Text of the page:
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Post-Menopausal Women with HIV Have Less Tooth Bone Density

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Post-menopausal women with HIV also had significantly less teeth than those without HIV.

© peterschreiber.media - stock.adobe.com

HIV © peterschreiber.media - stock.adobe.com

As treatment for HIV has become more widespread and effective, people with HIV are living longer, particularly post-menopausal women with HIV. Women with HIV are already at a greater risk of periodontal disease due to higher rates of inflammatory proinflammatory cytokines found in their bodies and menopause results in bone loss in the spine and hip, but few studies have shown how this affects the alveolar bone, which is the ridge that teeth are anchored into.

A study led by Sunhil Wadhwa, D.D.S., an orthodontist at Columbia University, published last week in BMC Oral Health, aimed to study bone density in the alveolar bone in post-menopausal women with HIV.

From September 2017 to December 2022, 135 women were recruited from the dental clinic at the Comprehensive Health Program at Columbia University Irving Medical Center. Seventy-six of these women were HIV-positive and 59 were HIV-negative. The average age of participants was 55 years old.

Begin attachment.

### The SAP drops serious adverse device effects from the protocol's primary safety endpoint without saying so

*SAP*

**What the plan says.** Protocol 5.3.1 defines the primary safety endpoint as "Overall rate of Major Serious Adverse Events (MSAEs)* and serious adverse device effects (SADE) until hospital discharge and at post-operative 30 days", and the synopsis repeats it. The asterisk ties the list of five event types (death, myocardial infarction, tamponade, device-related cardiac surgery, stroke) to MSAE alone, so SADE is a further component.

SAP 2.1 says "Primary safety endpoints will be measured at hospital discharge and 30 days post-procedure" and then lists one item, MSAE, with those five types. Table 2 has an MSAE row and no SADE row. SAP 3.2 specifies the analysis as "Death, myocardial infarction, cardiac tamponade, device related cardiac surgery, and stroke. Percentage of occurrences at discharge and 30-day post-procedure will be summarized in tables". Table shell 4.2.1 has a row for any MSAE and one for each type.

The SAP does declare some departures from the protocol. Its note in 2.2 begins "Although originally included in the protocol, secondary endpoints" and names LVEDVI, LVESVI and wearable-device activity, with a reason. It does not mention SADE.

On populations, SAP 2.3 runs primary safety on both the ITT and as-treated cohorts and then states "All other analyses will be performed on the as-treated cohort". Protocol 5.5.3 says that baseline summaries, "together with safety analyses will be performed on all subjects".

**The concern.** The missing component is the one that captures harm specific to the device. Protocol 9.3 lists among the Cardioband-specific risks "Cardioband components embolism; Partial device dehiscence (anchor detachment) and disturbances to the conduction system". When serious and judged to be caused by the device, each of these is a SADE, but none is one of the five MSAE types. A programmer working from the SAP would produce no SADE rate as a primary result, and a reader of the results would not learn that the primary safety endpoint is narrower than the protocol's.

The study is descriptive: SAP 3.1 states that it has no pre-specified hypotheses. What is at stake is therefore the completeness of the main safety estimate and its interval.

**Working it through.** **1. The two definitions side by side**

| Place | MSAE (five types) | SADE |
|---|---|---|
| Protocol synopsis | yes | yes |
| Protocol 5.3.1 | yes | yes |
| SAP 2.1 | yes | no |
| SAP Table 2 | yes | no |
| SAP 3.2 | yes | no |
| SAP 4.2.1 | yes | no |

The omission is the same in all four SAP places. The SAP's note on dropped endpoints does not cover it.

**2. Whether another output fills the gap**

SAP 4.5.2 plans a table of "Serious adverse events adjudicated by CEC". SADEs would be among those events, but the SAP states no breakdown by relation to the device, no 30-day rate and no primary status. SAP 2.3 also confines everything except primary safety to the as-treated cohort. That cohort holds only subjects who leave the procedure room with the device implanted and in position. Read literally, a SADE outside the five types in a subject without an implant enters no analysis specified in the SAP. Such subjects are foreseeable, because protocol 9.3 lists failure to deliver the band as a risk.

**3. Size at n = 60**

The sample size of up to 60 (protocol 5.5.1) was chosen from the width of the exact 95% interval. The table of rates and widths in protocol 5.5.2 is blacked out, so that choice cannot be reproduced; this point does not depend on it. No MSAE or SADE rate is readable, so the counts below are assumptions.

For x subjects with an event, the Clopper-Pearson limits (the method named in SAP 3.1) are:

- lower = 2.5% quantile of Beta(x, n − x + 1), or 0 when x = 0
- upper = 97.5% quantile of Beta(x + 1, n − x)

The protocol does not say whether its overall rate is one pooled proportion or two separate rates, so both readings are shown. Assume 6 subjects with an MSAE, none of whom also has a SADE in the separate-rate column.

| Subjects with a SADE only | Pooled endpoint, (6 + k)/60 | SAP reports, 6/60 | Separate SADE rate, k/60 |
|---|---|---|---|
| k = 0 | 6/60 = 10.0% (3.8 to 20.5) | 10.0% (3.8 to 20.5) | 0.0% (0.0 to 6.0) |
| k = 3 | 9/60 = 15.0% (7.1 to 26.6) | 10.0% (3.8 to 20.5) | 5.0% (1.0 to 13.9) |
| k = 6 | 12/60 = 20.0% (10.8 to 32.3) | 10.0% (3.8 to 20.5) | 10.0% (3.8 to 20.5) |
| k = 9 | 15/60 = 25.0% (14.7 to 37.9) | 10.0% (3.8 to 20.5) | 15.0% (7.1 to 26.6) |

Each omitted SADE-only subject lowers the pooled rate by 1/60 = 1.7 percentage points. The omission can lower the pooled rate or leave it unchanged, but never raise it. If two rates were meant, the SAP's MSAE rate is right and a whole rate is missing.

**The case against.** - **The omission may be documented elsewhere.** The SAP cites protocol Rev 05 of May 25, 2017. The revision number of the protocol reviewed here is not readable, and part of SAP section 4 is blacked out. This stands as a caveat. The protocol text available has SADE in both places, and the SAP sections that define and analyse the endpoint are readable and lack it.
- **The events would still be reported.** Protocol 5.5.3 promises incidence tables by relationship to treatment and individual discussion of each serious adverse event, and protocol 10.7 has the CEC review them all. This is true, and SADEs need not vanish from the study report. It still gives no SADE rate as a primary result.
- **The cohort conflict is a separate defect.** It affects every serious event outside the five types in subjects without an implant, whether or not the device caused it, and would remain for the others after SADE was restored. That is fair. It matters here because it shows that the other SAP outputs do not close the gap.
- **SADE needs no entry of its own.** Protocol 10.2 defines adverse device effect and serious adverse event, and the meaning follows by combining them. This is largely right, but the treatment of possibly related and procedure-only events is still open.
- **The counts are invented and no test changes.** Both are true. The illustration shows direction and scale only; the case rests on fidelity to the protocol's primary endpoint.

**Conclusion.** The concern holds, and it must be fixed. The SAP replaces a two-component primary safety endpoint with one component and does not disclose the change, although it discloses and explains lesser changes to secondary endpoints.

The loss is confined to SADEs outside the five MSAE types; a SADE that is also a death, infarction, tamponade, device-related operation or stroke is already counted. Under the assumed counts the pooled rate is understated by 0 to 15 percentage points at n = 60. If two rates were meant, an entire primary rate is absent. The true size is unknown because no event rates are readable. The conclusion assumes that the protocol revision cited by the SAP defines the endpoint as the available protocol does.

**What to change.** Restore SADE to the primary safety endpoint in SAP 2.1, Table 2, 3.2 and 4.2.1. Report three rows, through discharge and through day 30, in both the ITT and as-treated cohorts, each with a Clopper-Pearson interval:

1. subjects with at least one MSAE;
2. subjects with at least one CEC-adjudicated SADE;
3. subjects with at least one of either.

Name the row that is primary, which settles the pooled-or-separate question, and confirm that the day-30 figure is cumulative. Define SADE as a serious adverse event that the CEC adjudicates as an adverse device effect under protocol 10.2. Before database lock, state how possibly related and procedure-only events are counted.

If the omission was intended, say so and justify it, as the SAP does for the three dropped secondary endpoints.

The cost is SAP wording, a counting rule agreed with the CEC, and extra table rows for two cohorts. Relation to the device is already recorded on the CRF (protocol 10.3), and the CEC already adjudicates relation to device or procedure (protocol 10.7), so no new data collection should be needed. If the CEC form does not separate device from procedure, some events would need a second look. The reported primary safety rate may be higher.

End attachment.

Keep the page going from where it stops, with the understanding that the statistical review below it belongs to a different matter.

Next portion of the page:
A full mouth exam was performed and gingival crevicular fluid (GCF) samples were collected from each participant to determine the levels of receptor activator of nuclear factor kappa beta (RANKL), the major cytokine associated with periodontal disease alveolar bone reabsorption. Researchers also took X-rays and scanned participants using three-dimensional cone beam computed tomography to determine the density of their alveolar bone.

“Women with HIV had significantly higher RANKL expression in Gingival Crevicular Fluid, fewer teeth present, lower trabecular number, and greater trabecular separation when compared to women without HIV,” the authors write.

Participants with HIV had on average less than 18 teeth present. This may be because 19% of women with HIV have unmet dental needs because they fear the dentist, it’s too expensive, or they worry they will be judged for their HIV diagnosis. The World Health Organization recommends adults have at least 21 teeth to maintain a functional and aesthetically pleasing mouth.

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